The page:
Clinton's charge questioning Obama's credentials on abortion rights surfaced a month before the Iowa caucuses; she cited Obama's votes of "present," rather than "yes" or "no," on some abortion bills in the Illinois Senate as proof that he is shaky on the issue. The Illinois chapter of the National Organization for Women had criticized the votes, but the Obama campaign pointed to statements by Pam Sutherland, the head of the Illinois Planned Parenthood Council, saying the "present" votes were part of a strategy to protect legislators in vulnerable districts. Obama has 100 percent ratings from abortion rights groups.
But the mailing in New Hampshire, which stated in bold that Obama was "unwilling to take a stand on choice," arrived much closer to the vote there than in Iowa. His campaign rushed out an automated phone call two days before primary day, but on the final day of the campaign, volunteers reported with dismay that many voters were asking about Obama's stance on abortion rights.
This week, the campaign took a more combative approach. Last Saturday, Obama staffers called Sutherland to ask her to publicly explain the "present" votes. "The facts are the facts -- he helped us with a winning strategy," she said in a conference call with reporters the next day.
Clinton also attacked Obama's position on Social Security in a mailing that went to voters in New Hampshire and Nevada, accusing him of seeking a "trillion dollar tax increase on America's hardworking families." It was a reference to his statements that he would consider addressing Social Security's deficit by raising the $97,500 limit on salaries subject to payroll tax. At times, he has suggested a "doughnut hole" of untaxed salary above the current limit and taxing everything above $200,000.
Obama let the charge go unanswered in New Hampshire. But in Nevada he has offered a defense to his audiences, saying that raising the cap, particularly if limited to those earning more than $200,000, would make the tax more fair to working-class Americans, and noting that Clinton told a voter a few months ago that she was open to the idea. Her principal proposal for addressing Social Security is to restore "fiscal responsibility" and to appoint a study commission.
On Thursday came another Clinton broadside, a radio ad airing in Nevada that charged that Obama is "hip-deep in financial ties" to Chicago-based Exelon, a nuclear plant operator that supports the Yucca Mountain waste site, which is hugely unpopular in this state. Obama got Nevada supporters on the phone to assure reporters of his opposition to the Yucca site, and he rehashed it in his appearances.
In engaging more directly, the Obama campaign has mostly refrained from using its own radio ads or mailings to attack Clinton's record or proposals. A union backing him began running a harshly worded Spanish-language radio ad this week accusing Clinton of suppressing working-class voters because some of her supporters filed an unsuccessful lawsuit challenging caucus sites at Las Vegas casinos.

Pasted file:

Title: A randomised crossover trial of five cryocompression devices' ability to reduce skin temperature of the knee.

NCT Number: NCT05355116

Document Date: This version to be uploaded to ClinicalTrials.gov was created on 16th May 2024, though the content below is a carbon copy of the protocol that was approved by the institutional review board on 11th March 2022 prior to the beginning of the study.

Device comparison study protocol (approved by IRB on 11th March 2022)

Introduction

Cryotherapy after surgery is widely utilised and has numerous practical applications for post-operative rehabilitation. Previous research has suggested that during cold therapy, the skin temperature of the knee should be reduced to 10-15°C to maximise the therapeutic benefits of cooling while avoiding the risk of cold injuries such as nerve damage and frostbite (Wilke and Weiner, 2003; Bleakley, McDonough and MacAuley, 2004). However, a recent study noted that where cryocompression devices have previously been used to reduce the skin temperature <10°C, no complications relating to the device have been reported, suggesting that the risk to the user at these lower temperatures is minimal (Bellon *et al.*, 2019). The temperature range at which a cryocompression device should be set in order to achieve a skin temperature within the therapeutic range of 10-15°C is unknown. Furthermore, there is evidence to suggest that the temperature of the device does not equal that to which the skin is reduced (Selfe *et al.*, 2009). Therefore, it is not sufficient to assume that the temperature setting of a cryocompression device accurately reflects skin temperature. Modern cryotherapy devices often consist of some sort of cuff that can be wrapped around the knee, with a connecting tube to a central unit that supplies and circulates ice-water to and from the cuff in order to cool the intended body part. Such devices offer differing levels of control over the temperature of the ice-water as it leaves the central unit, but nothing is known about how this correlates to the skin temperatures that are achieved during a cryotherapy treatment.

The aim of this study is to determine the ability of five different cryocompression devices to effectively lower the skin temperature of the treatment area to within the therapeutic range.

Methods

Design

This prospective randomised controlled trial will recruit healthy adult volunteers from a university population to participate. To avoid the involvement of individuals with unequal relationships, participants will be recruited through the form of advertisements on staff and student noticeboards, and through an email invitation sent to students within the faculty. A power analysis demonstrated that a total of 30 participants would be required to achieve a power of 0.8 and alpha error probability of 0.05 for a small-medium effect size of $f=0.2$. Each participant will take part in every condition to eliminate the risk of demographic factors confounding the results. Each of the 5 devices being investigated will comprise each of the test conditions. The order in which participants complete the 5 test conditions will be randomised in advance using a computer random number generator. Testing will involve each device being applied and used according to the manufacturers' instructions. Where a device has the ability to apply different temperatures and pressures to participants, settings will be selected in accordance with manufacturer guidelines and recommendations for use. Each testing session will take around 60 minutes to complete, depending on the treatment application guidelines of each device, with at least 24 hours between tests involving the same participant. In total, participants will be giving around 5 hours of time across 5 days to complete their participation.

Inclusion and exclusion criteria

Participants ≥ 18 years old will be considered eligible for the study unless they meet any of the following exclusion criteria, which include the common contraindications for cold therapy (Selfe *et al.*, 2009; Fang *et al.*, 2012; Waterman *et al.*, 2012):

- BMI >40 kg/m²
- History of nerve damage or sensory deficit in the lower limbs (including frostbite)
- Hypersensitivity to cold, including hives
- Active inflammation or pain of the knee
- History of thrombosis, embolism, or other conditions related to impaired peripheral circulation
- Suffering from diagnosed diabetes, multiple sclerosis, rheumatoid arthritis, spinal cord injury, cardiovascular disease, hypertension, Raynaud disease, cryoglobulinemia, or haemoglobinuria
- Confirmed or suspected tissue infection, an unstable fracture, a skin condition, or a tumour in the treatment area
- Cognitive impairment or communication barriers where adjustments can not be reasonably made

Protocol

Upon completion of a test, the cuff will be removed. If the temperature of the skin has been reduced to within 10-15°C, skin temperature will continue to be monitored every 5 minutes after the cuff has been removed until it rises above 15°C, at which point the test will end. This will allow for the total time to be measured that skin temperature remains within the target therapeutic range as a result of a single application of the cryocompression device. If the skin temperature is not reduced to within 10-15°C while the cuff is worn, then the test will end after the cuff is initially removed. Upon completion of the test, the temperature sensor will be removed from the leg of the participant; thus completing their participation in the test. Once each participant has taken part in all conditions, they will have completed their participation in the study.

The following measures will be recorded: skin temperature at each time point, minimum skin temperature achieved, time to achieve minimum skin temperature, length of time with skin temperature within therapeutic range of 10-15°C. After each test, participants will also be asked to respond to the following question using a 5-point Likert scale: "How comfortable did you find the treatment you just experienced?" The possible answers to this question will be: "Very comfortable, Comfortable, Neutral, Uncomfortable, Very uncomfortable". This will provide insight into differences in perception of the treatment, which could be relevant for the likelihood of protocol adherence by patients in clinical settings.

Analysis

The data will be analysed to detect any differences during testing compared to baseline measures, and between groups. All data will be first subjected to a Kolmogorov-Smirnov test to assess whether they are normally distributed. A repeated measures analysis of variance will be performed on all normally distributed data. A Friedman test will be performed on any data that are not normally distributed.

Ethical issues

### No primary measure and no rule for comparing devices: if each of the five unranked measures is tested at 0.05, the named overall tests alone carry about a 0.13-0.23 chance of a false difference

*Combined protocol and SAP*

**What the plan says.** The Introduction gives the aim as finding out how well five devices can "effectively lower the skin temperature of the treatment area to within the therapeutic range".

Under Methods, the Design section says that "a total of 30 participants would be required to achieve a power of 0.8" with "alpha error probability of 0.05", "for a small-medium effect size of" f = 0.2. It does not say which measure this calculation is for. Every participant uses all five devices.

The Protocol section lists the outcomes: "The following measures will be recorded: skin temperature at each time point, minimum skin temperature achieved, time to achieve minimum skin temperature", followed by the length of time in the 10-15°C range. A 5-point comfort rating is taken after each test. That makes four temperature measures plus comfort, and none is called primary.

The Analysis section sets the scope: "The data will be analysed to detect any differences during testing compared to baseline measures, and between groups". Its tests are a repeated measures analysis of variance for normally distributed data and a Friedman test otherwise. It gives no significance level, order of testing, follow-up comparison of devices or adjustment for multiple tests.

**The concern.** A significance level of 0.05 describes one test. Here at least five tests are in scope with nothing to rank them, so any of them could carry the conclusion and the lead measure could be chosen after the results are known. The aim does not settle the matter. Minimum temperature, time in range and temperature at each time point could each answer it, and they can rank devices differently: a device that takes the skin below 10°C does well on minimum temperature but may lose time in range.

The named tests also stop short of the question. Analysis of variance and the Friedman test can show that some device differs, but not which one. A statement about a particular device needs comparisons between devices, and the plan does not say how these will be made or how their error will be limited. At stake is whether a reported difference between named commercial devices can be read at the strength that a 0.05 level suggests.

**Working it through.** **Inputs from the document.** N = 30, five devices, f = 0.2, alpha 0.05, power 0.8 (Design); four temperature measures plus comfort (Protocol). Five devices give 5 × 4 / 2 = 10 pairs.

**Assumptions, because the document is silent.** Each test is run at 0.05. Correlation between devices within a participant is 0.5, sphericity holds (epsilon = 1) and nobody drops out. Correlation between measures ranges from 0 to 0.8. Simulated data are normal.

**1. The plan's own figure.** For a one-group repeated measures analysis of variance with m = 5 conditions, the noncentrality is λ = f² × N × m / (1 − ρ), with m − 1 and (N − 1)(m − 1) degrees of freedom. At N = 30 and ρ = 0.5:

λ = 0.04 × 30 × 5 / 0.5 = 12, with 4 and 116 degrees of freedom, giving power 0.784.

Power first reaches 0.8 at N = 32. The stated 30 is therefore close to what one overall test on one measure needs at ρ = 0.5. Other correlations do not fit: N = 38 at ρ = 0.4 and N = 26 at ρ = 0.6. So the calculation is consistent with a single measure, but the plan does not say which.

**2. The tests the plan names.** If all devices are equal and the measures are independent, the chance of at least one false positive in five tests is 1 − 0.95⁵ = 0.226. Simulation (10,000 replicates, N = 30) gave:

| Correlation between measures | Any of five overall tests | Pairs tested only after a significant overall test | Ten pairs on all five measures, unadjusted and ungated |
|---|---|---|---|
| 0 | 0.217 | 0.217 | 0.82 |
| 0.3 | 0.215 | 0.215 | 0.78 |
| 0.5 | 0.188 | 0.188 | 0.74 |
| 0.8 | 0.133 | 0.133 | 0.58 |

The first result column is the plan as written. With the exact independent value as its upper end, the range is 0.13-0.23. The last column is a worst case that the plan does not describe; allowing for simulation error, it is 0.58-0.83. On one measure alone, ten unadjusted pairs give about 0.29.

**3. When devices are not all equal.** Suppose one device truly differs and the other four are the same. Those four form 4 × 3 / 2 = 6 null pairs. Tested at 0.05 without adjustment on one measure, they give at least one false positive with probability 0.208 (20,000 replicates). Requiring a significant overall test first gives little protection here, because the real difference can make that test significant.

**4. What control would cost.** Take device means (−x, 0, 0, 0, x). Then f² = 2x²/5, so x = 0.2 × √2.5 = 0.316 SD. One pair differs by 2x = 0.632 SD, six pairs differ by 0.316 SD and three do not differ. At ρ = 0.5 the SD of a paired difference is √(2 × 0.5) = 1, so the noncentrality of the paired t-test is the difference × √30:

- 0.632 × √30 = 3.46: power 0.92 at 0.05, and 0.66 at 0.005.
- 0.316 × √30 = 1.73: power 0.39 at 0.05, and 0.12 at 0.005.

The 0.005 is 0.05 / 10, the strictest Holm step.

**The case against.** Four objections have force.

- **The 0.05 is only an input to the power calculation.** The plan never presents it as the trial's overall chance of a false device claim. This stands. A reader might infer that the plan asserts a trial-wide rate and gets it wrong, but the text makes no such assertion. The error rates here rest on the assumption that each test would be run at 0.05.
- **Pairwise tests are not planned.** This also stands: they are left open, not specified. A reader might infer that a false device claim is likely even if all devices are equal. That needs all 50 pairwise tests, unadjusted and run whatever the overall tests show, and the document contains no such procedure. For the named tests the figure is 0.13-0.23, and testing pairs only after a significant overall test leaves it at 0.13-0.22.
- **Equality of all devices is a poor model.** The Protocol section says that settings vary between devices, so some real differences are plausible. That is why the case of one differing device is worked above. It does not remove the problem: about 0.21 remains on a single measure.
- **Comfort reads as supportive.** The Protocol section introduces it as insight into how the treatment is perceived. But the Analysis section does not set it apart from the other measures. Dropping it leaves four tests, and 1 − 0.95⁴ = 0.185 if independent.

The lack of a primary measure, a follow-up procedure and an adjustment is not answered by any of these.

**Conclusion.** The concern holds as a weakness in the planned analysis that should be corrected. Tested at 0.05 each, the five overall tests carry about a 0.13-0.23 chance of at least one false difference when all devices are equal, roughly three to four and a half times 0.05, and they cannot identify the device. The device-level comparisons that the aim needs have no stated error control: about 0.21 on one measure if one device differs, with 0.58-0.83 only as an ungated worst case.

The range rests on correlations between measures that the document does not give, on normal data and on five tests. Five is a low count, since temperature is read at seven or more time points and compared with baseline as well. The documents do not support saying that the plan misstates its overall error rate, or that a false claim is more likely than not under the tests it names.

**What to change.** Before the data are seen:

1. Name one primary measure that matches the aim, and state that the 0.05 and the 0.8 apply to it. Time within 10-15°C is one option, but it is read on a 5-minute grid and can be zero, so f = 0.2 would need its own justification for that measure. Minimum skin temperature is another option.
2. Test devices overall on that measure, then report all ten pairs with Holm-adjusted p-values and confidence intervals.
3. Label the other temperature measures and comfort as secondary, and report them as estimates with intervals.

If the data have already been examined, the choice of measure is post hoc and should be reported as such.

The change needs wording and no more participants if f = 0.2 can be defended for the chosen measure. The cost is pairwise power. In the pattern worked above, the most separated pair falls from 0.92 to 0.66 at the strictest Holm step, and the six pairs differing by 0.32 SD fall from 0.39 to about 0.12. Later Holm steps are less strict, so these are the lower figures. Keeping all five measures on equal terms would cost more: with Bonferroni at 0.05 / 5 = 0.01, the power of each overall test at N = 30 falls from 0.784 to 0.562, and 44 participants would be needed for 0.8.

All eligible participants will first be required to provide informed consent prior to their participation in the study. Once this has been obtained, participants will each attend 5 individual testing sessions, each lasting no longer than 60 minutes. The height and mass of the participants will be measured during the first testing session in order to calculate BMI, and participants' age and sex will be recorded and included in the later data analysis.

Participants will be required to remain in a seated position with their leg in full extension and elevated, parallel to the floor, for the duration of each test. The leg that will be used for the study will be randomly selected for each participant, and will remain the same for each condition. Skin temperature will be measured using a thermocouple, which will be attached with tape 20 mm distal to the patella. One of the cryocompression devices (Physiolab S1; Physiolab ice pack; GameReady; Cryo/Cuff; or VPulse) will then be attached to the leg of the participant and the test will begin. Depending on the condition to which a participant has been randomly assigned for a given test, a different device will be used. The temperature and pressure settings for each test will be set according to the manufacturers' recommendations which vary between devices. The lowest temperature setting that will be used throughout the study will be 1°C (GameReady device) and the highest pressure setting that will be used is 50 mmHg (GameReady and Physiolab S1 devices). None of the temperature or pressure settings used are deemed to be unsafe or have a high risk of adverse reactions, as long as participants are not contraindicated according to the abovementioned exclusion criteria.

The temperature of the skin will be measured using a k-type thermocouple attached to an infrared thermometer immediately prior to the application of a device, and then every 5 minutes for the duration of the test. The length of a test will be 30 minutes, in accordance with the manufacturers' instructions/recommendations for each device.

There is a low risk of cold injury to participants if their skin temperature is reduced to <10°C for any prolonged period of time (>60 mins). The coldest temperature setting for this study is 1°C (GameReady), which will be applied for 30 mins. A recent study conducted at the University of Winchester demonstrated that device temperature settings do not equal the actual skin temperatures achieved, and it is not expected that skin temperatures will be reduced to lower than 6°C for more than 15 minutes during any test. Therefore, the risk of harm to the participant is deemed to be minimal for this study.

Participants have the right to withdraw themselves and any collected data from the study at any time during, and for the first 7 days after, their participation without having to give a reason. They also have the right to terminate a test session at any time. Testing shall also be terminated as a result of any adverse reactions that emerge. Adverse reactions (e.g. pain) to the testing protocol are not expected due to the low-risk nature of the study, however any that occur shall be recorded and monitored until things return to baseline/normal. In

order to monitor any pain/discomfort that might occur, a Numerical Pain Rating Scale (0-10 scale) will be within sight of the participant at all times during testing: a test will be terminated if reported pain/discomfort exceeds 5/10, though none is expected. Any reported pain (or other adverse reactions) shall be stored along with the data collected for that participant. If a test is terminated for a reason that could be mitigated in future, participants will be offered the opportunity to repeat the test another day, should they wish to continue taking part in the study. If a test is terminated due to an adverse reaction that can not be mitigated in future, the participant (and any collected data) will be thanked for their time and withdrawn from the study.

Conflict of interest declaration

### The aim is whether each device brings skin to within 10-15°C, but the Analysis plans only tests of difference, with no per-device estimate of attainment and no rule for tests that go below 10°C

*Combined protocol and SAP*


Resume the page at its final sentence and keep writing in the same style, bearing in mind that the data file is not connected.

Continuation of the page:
But, as the Clinton campaign points out, that does not mean that Obama has avoided attacks altogether -- he weaves them into his comments on the stump and in interviews, where his barbs have grown sharper. In Reno on Friday, he ridiculed an answer Clinton gave during the Las Vegas debate about her support for a 2001 Senate bankruptcy bill that was backed by credit-card companies and strongly opposed by consumer groups. Clinton said she was glad the measure never became law. "Think about that," Obama said. "She voted for it even though she hoped it wouldn't pass."
The crowd favorite was Obama's reenactment of how Clinton and former senator John Edwards (N.C.) responded during the debate to a question about their biggest weaknesses. Obama recalled his own answer -- that he is disorganized. "And Senator Edwards says, 'I'm just so passionate about poor people. And helping them.' And then Hillary says, 'My biggest weakness is I'm so impatient about bringing about real change to America.' "
Smiling, Obama added: "This is what I mean. This is political speak. This is what you learn in Washington, from all those years of experience."
Watching the new course Obama has taken, some campaign insiders like to think the New Hampshire loss was not the worst outcome for a candidate who is relatively new to the national stage, compared with Clinton, and followed a relatively easy path to the Senate. Had Obama won in New Hampshire, said one prominent Democrat, he might have become the prohibitive favorite for the nomination, "but he wouldn't be ready for the general election, he wouldn't be ready for the White House."
MacGillis reported from Washington.